Source: Edward E. Schilling, FNA 21:172
[Heliomeris multiflorus var. nevadensis , more]
Leaves mostly opposite; blades lance-linear to linear, 2-5 mm wide, margins usually strongly revolute, apices acute. 2n = 16, 32 Flowering Jul-Oct. Dry, rocky slopes and valleys, roadsides; 1200-2400 m; Ariz., Calif., Nev., N.Mex., Utah; Mexico (Chihuahua, Durango, Jalisco, San Luis Potosí, Sonora, Zacatecas).
FNA 2006, Kearney and Peebles 1969, McDougall 1973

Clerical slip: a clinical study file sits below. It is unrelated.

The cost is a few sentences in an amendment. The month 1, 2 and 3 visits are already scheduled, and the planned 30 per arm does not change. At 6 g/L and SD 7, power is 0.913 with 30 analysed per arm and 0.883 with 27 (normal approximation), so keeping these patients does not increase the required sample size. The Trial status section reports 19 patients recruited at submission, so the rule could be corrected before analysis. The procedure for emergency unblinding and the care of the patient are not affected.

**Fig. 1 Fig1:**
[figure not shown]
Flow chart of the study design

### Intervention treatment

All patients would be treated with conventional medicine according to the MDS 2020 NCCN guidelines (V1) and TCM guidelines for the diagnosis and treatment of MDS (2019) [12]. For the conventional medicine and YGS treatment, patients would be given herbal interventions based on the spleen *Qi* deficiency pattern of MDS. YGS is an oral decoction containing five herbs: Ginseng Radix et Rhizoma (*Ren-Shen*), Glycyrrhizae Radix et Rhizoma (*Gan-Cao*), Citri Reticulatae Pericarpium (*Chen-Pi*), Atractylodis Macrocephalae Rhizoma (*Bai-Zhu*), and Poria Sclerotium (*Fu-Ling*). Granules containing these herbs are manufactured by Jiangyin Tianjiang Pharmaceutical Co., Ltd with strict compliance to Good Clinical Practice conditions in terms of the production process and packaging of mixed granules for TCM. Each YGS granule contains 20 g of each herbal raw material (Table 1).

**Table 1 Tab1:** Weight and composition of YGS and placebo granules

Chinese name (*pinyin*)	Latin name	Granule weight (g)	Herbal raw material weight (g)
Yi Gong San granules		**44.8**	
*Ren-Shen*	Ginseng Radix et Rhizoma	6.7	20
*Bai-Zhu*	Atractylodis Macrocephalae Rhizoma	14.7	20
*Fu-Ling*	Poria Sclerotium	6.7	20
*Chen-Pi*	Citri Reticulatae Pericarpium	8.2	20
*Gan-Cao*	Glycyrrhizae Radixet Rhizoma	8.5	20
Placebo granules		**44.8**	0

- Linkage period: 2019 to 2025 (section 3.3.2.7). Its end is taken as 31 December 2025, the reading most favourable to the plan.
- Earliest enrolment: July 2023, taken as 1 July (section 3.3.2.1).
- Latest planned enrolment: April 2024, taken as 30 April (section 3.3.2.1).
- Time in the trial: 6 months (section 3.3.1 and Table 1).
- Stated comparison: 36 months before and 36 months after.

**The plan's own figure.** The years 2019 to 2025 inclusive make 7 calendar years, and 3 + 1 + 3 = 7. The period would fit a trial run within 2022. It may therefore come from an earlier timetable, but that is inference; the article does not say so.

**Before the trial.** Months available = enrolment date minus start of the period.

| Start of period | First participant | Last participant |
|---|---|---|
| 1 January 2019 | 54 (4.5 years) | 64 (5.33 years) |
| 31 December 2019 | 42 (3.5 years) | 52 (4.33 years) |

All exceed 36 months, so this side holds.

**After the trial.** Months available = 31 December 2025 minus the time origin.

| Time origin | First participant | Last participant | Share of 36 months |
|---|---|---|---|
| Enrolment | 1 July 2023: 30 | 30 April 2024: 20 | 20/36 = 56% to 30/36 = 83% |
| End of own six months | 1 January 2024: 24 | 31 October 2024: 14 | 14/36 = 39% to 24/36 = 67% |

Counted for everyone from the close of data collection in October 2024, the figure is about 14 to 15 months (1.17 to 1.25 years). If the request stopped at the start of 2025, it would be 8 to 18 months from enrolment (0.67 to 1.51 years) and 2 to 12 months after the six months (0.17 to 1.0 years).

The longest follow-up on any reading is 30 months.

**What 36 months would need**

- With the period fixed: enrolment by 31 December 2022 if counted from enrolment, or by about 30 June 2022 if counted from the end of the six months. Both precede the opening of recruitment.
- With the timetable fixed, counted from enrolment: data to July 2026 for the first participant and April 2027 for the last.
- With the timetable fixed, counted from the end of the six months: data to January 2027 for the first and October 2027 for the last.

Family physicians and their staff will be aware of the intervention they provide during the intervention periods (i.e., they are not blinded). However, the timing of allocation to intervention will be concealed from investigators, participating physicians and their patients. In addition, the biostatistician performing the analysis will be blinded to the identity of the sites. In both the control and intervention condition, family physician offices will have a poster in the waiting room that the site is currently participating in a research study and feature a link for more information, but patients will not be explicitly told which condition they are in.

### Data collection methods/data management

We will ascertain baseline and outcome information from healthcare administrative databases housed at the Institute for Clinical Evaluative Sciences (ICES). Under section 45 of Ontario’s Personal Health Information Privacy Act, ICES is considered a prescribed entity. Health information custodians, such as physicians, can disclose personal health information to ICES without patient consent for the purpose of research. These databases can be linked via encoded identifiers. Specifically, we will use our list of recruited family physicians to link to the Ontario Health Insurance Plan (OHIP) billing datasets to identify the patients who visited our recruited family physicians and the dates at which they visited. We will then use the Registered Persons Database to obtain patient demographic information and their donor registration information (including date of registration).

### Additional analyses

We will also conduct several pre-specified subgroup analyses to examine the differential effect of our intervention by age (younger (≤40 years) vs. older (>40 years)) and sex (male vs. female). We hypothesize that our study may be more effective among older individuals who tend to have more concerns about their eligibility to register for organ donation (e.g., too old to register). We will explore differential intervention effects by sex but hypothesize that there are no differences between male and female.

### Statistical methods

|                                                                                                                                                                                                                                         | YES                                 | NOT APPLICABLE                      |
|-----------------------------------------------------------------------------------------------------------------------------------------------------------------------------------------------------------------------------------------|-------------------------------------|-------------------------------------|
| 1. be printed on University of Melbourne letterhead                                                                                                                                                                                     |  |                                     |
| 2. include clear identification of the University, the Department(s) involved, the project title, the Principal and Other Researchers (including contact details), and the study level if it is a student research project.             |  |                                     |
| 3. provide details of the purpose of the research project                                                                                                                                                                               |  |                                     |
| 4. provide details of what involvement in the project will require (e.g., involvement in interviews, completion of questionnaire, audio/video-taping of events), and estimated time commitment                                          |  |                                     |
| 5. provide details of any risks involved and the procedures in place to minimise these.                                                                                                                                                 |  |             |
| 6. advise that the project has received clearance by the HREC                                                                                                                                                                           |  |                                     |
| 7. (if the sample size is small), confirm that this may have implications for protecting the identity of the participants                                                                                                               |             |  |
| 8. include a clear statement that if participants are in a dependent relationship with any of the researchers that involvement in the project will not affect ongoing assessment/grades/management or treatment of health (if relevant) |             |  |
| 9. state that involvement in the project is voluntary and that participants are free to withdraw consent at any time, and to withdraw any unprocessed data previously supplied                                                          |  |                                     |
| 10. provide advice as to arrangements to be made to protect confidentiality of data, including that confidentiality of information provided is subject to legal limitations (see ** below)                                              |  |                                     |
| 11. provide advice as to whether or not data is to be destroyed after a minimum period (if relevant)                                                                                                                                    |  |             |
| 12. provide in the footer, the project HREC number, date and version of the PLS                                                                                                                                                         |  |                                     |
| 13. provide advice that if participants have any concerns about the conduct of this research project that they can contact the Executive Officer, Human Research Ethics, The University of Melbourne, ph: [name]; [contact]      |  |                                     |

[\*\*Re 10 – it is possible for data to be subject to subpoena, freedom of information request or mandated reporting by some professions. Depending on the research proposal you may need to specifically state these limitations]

Duration: Perennial Nativity: Native Lifeform: Forb/Herb General: Herbaceous perennials, to 100 cm tall, branching, herbage finely puberulent to subglabrate. Leaves: Mostly opposite, stiff hairs on both sides, lance-linear to linear, 2-5 mm wide, acute at the tips, margins entire to serrate, usually strongly revolute, bases cuneate, short petioled. Flowers: Heads radiate, rays yellow, 7-17 mm long, 1-, disk flowers yellow, paleae of the receptacle hairy above, involucres 6-10 mm high, phyllaries linear-lanceolate and strigose, headss borne solitary or in loose panicles, often numerous. Fruits: Achenes 3 mm long. Pappus absent. Ecology: Found on dry, rocky slopes in valleys, and on roadsides from 4,500-9,000 ft (1372-2743 m); flowering July-October. Distribution: Arizona, California, Nevada, New Mexico, Utah; Mexico. Notes: The keys to this variety are the lance-linear to linear leaves, 2-5 mm wide, with the margins usually strongly revolute, and the leaves mostly opposite. Ethnobotany: There is no specific use recorded for this variety, however the seeds of the parent species were used as food, the plant was used for sheep and deer food, and the plant was used against witchcraft. Etymology: Heliomeris is from ancient roots helio- for sun loving and meros- meaning part, while multiflora is ancient word for many-flowered. Synonyms: Gymnolomia nevadensis Editor: LCrumbacher 2011